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Комментарии к оригинальному тексту «Чикчи» представлены на английском языке.

Click the number in the image to see details on composition analysis and explanation.

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  • 1 In many parts of Jikji, smaller than regular-sized types were used. This probably occurred because differently sized supplementary types had to be used in cases when metal types went missing or underwent deterioration through repeated use.
  • 2
    Yangqi Fanghui (992–1042) was a Chinese Chan master of the Northern Song Dynasty. He is the founder of the Yangqi Line of the Linji School (臨濟宗), one of the Five Houses and Seven Schools of Chan (五家七宗). While studying under ShishuangChuyuan (慈明楚圓) in Mount Nanyuan (南源山), he achieved awakening and became his dharma heir. Later, he taught at Putong Monastery (普通院) on Mount Yangqi (楊岐山) in Yuanzhou (袁州), Jiangxi Province, where his following grew and evolved into one of the Five Houses and Seven Schools of Chan. He left behind a collection entitled Recorded Sayings (語錄).

    Yangqi had 13 disciples, including BaiyunShouduan (白雲守端) and BaoningRenyong (保寧仁勇). They continued to attract followers and later became known as the Yangqi Line.
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    Chan Master Shishuang said, “You can know for yourself. I am not as good as you.” When Yangqi heard this, words that had always gone in one ear and out the other, he understood it and achieved awakening. “Achieved a sudden awakening” is a frequently used phrase in the recorded sayings of ancient Chan masters. Still, the source of their awakenings is obscure, so we can only comprehend it through experiences similar or equal to those of these awakened masters. Truth be told, awakening can only be self-obtained and cannot be achieved through others by proxy. As such, Buddhism commonly uses terms such as chedeuk (體感), or to attain for yourself, chegam (體感), or to feel for yourself, and chein (體認), or to understand for yourself. The Chinese character che (體) refers to the physical body, so these terms imply that the Way (道), which is the truth, must be obtained through one’s physical body, felt through the body and perceived through the same body. Such philosophical attitudes reveal that Seon practice is less about theory than about personal experience.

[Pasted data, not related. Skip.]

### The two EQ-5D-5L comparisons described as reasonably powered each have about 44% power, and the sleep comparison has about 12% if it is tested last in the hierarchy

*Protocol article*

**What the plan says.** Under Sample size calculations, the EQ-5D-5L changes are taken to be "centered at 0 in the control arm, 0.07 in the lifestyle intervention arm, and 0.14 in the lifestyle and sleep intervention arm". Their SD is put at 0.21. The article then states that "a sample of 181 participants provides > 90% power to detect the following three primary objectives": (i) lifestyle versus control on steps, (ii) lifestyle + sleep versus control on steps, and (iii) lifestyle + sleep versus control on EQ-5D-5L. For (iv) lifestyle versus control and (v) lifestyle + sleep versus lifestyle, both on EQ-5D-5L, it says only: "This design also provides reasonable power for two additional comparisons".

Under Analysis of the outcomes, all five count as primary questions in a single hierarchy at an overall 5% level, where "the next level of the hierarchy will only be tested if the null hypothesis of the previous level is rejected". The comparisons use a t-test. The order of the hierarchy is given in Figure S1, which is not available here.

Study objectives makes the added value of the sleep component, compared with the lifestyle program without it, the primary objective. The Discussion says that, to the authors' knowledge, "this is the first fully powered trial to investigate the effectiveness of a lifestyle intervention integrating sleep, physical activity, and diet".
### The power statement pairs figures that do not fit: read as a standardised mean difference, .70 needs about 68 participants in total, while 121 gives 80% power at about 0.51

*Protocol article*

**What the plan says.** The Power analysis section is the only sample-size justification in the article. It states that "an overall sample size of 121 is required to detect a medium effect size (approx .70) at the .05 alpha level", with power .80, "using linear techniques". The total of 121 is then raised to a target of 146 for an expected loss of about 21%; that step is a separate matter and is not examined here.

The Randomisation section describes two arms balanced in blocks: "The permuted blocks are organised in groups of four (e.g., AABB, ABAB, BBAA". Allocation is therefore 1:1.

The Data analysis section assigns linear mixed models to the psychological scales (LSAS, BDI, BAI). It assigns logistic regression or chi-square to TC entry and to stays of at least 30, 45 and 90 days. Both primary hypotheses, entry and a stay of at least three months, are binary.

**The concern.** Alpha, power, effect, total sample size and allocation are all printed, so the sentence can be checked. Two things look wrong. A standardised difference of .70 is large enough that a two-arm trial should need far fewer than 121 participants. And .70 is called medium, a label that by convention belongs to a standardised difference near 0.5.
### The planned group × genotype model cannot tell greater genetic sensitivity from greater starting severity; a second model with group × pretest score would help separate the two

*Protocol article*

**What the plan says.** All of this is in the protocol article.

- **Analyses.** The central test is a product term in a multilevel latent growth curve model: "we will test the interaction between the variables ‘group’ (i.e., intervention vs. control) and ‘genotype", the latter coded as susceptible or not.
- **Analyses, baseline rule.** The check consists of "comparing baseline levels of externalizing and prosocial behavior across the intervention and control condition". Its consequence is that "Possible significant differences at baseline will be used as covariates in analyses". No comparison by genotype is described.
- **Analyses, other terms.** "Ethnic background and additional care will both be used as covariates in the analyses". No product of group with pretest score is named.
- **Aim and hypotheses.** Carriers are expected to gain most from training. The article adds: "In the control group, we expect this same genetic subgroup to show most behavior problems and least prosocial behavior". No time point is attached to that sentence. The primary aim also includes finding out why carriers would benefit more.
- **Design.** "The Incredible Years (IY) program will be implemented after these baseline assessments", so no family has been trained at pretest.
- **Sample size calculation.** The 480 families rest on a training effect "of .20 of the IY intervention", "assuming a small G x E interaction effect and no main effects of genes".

We still have this belief that once we meet an ideal mentor, we will easily be able to achieve awakening. However, be it in old times or the present day, whether your mentor is good or bad, it is you who has to find the path to awakening. Awakening through practice – that is the true teaching of a religion. (SeoMyeong-won)
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